ALWAYS … PATSY CLINE at Simi Valley Cultural Arts Center
When country music producers decided to try and appeal to pop audiences sixty years ago, the primary recipient of this shift to more accessible sound was Patsy Cline, a brutal, prisoner-less roadhouse singer with a voice that could melt the rockiest barfly in his hometown of Winchester, Virginia. Her meteoric rise to the top of the country charts from 1957 marked the start of a whirlwind career that made her the queen of Nashville Sound, as music was called. That is, until his tragic death at the age of 30 in a plane crash in March 1963, a shocking event that made his nation of fans cry.
Since then, Patsy Cline’s records have continued to sell. The lush country music she sang has faded away, but Cline’s appeal continues to attract new listeners. The Decca album “Patsy Cline’s Greatest Hits”, released in 1967, sold ten million copies in 2005. In 1998, the playwright Ted swindley created “Always … Patsy Cline“, a jukebox musical celebrating Cline’s music that revolves around the singer’s friendship with Louise Seger, a housewife from Houston who befriended Cline in 1961 after they met in a honky. -tonk from Texas. Seger and Cline kept in touch with a series of letters they wrote to each other, each letter from Cline ending with the phrase “Love Always … Patsy Cline. “
The musical, which runs at the Simi Valley Cultural Arts Center through December 19, stars two notable performers: Michele McRae as Cline and Kathleen Silverman as Seger. Florida-born McRae has appeared in a number of musicals, but her portrayal of Cline is breathtaking. In addition to his physical resemblance to Cline, McRae has done his homework, adopting, without imitating, Cline’s distinctive vocal ways so perfectly that the effect is magical.
Michele McRae as Patsy Cline (courtesy Simi Valley Cultural Arts Center)
McRae knows all of Cline’s moods, from exuberant early rockabilly hits like “Gotta Lot of Rhythm” to his sultry recordings of Don Gibson‘s “Sweet Dreams” and Willie nelson‘s “Crazy”. Cline was a stylist, able to reframe artist songs, like Hank williams‘Your cheating heart’ and Bob wills‘”San Antonio Rose” in his own voice. It didn’t matter if the song was a country standard or Cole porterA heartbreakingly beautiful “True Love”, Cline marked everyone with their own unique style. “Always … Patsy Clinenot only features Cline’s familiar hits, but Swindley dove into Cline’s catalog as well, invoking underrated songs like the ‘If I Could See the World’ waltz / ballad and ‘Three cigarettes in an ashtray’.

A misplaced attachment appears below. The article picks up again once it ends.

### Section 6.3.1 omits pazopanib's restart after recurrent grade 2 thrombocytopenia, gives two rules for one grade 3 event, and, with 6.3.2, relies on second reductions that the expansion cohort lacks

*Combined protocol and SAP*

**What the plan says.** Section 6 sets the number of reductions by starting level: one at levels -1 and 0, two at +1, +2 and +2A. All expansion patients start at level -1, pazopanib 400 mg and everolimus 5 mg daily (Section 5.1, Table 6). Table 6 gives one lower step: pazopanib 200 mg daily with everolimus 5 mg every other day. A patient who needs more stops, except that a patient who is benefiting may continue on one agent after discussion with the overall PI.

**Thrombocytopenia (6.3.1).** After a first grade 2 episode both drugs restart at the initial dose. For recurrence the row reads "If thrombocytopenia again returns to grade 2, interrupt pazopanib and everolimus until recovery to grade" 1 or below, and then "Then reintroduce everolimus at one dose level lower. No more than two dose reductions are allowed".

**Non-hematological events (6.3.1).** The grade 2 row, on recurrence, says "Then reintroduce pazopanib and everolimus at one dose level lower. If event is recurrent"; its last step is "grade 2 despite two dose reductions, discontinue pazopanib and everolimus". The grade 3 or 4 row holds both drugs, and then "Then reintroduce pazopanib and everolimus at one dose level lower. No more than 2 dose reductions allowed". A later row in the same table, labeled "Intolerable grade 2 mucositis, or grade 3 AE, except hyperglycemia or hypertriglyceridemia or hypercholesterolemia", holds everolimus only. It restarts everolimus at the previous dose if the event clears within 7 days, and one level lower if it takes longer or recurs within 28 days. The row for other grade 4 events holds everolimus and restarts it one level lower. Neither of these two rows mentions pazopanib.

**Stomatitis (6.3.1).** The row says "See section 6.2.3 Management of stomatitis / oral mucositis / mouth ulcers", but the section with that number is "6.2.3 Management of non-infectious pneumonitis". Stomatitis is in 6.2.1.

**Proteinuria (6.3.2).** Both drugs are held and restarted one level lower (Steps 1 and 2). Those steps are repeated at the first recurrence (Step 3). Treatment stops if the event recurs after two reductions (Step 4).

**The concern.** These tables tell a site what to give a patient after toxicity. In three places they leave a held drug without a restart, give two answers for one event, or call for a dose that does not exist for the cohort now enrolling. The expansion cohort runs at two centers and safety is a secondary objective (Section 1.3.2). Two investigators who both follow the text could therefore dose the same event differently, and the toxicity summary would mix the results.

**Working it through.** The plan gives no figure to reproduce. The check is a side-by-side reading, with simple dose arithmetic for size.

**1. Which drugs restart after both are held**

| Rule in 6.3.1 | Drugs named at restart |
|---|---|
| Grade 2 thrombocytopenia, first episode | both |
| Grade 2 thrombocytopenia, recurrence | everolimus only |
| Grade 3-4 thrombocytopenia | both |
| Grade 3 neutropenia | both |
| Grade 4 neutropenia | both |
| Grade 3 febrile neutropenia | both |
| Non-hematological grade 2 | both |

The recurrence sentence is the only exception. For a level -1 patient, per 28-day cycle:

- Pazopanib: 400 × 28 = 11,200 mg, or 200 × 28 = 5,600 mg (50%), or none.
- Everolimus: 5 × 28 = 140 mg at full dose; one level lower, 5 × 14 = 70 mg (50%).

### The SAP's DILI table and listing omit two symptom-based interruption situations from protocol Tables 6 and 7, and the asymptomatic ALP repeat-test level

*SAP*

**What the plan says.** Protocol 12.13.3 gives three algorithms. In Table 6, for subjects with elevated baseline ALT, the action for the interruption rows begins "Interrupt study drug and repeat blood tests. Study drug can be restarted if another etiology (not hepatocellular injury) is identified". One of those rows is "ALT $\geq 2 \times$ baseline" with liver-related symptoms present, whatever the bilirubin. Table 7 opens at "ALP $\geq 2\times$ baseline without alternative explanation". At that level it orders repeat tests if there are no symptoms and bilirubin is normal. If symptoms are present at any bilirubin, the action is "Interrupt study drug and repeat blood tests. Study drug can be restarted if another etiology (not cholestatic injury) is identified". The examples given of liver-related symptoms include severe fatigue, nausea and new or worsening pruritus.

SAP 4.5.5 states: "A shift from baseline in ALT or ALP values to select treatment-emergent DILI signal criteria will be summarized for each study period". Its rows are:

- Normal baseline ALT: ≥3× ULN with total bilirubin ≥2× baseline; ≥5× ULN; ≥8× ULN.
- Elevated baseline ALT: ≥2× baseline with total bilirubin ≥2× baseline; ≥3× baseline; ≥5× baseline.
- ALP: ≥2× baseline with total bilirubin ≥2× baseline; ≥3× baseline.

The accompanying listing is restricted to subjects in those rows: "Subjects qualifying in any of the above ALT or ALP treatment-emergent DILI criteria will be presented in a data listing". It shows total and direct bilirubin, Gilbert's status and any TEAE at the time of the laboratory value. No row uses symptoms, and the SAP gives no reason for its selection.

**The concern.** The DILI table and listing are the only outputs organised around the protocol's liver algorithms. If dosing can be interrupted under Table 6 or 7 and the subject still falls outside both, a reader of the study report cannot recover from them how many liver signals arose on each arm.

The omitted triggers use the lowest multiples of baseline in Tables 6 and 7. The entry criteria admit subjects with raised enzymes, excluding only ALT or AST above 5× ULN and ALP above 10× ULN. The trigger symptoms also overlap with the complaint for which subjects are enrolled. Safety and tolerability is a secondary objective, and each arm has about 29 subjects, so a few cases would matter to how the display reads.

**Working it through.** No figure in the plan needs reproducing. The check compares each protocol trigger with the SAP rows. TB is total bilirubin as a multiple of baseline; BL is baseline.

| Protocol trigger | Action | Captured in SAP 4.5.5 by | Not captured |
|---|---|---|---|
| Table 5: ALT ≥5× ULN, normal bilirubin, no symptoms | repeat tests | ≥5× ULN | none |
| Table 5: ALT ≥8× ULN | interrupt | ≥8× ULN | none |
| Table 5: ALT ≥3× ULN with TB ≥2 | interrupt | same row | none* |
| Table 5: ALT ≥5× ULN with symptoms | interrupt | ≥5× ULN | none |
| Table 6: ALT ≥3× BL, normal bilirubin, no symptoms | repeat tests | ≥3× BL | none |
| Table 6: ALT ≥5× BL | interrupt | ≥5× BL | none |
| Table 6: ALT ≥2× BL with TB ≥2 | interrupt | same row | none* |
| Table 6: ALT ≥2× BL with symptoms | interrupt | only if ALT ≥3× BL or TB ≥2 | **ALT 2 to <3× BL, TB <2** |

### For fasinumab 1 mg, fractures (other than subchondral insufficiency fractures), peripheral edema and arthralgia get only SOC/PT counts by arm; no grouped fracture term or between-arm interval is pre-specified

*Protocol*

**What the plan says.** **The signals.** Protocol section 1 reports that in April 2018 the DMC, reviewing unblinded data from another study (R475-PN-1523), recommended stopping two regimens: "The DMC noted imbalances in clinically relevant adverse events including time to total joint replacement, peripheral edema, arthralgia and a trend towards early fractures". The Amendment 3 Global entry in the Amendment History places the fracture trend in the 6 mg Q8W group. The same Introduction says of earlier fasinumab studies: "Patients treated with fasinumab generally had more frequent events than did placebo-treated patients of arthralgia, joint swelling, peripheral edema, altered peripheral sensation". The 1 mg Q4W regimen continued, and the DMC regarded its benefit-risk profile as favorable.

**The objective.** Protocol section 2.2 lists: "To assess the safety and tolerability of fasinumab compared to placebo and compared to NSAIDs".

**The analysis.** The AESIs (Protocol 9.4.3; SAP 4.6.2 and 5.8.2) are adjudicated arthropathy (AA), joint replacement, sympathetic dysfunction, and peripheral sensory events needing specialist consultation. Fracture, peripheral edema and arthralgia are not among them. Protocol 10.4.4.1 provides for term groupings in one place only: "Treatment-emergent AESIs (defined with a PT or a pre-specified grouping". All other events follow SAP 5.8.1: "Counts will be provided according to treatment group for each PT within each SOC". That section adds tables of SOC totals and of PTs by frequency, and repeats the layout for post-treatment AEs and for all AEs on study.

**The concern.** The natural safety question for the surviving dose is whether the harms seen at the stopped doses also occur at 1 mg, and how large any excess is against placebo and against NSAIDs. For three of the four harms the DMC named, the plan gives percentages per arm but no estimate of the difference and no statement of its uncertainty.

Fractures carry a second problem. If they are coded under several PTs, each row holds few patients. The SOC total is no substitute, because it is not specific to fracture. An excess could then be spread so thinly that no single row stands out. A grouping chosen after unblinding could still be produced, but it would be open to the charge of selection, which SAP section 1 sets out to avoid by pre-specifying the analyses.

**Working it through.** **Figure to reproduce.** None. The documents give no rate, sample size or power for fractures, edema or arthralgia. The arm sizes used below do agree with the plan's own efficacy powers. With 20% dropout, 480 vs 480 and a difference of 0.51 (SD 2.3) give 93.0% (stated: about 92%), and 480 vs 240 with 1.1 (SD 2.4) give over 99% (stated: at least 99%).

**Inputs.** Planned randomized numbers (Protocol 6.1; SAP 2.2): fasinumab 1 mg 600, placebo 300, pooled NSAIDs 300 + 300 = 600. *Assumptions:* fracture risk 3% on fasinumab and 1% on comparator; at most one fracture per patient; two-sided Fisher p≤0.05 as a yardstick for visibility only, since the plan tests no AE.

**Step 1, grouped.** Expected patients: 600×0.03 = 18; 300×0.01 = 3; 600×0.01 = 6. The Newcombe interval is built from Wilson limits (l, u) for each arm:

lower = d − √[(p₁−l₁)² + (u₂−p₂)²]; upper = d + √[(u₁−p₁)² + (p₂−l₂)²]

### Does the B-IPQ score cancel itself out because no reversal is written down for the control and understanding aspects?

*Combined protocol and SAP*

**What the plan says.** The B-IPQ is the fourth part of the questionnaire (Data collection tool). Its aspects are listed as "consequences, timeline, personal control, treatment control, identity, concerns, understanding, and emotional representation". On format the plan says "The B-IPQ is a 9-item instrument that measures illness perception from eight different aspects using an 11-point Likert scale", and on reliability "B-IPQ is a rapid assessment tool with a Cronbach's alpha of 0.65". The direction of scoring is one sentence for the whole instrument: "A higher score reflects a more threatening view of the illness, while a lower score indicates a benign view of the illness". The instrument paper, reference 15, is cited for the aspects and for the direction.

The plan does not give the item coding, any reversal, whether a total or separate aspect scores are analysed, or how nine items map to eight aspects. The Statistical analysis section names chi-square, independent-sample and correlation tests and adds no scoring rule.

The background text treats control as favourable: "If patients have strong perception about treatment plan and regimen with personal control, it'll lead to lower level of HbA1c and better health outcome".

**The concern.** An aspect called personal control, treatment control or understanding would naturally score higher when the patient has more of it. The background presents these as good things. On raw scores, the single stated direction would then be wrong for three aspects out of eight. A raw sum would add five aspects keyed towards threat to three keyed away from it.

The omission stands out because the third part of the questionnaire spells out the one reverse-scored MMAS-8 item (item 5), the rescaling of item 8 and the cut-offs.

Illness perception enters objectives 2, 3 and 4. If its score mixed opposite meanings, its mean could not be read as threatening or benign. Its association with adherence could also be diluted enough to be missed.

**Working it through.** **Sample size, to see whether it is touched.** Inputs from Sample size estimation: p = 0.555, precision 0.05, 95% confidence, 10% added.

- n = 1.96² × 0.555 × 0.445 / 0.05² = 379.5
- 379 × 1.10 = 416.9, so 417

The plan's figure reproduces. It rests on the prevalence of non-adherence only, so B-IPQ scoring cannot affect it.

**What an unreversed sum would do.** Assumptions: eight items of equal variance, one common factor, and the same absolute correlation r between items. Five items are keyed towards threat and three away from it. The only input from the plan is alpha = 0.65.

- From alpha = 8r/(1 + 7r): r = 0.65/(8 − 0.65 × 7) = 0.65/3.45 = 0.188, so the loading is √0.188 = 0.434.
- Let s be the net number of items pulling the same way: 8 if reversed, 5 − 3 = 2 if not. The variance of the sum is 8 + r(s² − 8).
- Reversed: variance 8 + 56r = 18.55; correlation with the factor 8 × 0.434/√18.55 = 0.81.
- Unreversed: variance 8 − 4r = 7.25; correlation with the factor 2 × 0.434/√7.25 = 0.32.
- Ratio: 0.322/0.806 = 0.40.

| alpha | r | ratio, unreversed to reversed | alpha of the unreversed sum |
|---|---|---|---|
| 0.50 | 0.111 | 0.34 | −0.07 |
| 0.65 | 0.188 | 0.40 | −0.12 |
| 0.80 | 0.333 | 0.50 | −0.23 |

Join McRae is the character actress Kathleen silverman, who enjoys portraying colorful figures like Louise Seger. Sporting a beehive hairstyle, pants and a ‘kiss my grain’ accent, Silverman poses as a joking Minnie Pearl, reading the letters the ‘girlfriends’ sent to each other and remembering their friendship, even singing harmony with McRae on Bill Monroe’s âBlue Moon of Kentuckyâ.
Despite the brilliance of McRae and Silverman’s performance, the series doesn’t tell us anything about Cline’s personality, how she mentored and served as a surrogate big sister to a 19-year-old contender. loretta lynn, about her tumultuous love affair with her second husband, Charlie Dick, or the details of a traumatic car crash in 1961, a head-on collision that left her hospitalized for a month. For the rest of her short life, Cline hid the facial scars sustained in the crash by wearing wigs, makeup and bandanas during performances.
The show features period costumes that complement the illusion, beautifully designed by Ken Patton, who drew inspiration from photographs of Cline from record album covers, publicity footage, and film appearances. A quartet of musicians calling themselves the Bodacious Bobcats, supported Cline throughout the performance. The arrangements are simple, no-frills by stellar sidemen like Nashville studio mainstays Grady Martin or Hank Garland, who performed on Cline’s Decca sessions, although pianist Paul Duffy does a good job of portraying the piano style. distinctive Owen Bradley. Although Cline used traditional country instruments such as the violin and steel guitar on their early records, the band on stage only included guitar (Gabe Gonzalez), bass (John Brinkman), and drums ( Adam Kuns). The print program credits violinist Ray Dean Mize, who was absent due to illness the day we saw the show.
Although this is not a biography, “Always … Patsy Clineâfulfills its purpose of bringing to life one of the most distinctive voices in country music. And for that, we thank you.
“Always … Patsy Cline“plays until December 19 at the Simi Valley Cultural Arts Center. For tickets, visit www.simi-arts.org.